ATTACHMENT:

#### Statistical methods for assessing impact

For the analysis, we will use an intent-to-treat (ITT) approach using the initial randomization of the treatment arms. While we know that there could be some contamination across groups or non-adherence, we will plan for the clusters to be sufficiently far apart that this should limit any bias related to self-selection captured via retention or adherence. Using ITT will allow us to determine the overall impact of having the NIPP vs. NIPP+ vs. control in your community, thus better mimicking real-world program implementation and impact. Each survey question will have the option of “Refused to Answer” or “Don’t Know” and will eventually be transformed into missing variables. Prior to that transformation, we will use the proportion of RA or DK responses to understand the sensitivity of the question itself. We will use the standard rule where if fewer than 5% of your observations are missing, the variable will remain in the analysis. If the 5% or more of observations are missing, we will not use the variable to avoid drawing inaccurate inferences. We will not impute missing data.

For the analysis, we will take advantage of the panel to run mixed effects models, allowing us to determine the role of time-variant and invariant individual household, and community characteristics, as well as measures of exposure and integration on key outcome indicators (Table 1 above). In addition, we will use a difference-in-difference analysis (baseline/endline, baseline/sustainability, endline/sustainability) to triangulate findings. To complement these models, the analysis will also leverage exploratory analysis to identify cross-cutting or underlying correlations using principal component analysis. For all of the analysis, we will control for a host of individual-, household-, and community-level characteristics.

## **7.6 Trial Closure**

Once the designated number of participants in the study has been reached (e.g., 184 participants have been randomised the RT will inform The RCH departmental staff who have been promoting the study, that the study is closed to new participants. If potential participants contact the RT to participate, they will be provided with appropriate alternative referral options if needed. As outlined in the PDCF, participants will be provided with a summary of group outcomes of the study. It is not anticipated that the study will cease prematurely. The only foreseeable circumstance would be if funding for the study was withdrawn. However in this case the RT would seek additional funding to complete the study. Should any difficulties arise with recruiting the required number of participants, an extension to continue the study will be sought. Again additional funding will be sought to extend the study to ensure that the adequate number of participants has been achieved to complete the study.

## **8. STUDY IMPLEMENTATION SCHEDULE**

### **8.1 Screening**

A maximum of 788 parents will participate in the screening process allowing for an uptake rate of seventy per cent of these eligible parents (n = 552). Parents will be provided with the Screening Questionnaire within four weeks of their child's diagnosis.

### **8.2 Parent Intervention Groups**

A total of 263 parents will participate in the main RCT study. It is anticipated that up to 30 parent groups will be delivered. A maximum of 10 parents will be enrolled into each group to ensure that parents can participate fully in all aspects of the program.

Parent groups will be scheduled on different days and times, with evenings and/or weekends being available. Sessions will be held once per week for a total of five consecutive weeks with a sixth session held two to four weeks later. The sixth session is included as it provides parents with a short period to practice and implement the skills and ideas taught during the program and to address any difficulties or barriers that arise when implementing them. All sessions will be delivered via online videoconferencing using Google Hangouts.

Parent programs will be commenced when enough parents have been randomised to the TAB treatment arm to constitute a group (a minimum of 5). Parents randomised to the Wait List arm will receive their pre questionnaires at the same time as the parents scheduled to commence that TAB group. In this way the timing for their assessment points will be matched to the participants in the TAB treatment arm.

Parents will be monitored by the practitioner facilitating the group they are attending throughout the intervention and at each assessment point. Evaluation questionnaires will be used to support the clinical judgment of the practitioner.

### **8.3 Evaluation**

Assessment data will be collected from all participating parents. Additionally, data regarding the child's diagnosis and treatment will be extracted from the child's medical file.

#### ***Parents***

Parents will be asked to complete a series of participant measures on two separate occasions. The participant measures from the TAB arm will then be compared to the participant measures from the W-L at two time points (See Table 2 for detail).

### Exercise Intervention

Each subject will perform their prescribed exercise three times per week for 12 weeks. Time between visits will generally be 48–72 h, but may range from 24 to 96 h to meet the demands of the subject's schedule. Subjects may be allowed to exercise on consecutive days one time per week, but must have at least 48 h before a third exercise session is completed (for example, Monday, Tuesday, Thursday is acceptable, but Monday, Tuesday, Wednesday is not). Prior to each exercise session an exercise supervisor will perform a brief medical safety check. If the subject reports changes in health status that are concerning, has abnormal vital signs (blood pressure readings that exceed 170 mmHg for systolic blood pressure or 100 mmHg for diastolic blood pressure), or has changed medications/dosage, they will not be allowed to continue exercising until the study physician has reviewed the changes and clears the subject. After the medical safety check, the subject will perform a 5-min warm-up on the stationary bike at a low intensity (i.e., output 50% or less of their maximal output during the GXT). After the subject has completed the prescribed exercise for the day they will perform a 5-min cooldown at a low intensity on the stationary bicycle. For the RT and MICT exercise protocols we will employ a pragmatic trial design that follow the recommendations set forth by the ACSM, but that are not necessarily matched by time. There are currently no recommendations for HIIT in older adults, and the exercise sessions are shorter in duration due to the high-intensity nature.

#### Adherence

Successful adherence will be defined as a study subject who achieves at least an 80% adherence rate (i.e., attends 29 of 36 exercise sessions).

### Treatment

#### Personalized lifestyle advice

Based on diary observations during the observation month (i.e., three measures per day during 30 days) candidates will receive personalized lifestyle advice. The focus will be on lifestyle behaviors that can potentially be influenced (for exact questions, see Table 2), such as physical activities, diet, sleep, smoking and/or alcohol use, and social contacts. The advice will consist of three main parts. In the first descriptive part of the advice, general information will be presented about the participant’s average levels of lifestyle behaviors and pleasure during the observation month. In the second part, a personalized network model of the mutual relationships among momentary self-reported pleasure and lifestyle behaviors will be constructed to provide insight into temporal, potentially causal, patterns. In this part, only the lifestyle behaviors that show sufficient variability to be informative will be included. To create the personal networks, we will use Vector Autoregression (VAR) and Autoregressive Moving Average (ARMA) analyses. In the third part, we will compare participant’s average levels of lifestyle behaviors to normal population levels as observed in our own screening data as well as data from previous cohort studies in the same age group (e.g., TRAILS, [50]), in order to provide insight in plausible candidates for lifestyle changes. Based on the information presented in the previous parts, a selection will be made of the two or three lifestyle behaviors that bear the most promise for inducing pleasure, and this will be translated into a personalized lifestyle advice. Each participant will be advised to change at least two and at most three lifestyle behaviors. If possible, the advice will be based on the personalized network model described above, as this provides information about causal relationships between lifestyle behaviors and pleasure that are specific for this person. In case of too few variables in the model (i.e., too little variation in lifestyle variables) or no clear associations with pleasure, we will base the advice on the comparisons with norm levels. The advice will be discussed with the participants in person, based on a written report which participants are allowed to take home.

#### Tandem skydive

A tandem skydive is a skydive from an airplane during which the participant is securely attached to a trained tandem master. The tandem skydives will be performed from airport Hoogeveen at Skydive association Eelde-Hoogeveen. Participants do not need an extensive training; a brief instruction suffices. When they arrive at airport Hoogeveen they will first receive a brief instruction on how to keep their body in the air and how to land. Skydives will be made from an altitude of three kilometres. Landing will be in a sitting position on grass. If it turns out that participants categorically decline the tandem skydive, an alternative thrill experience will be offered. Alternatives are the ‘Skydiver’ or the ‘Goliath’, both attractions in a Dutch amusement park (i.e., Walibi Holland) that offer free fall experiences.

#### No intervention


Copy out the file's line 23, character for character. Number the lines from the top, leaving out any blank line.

#### Personalized lifestyle advice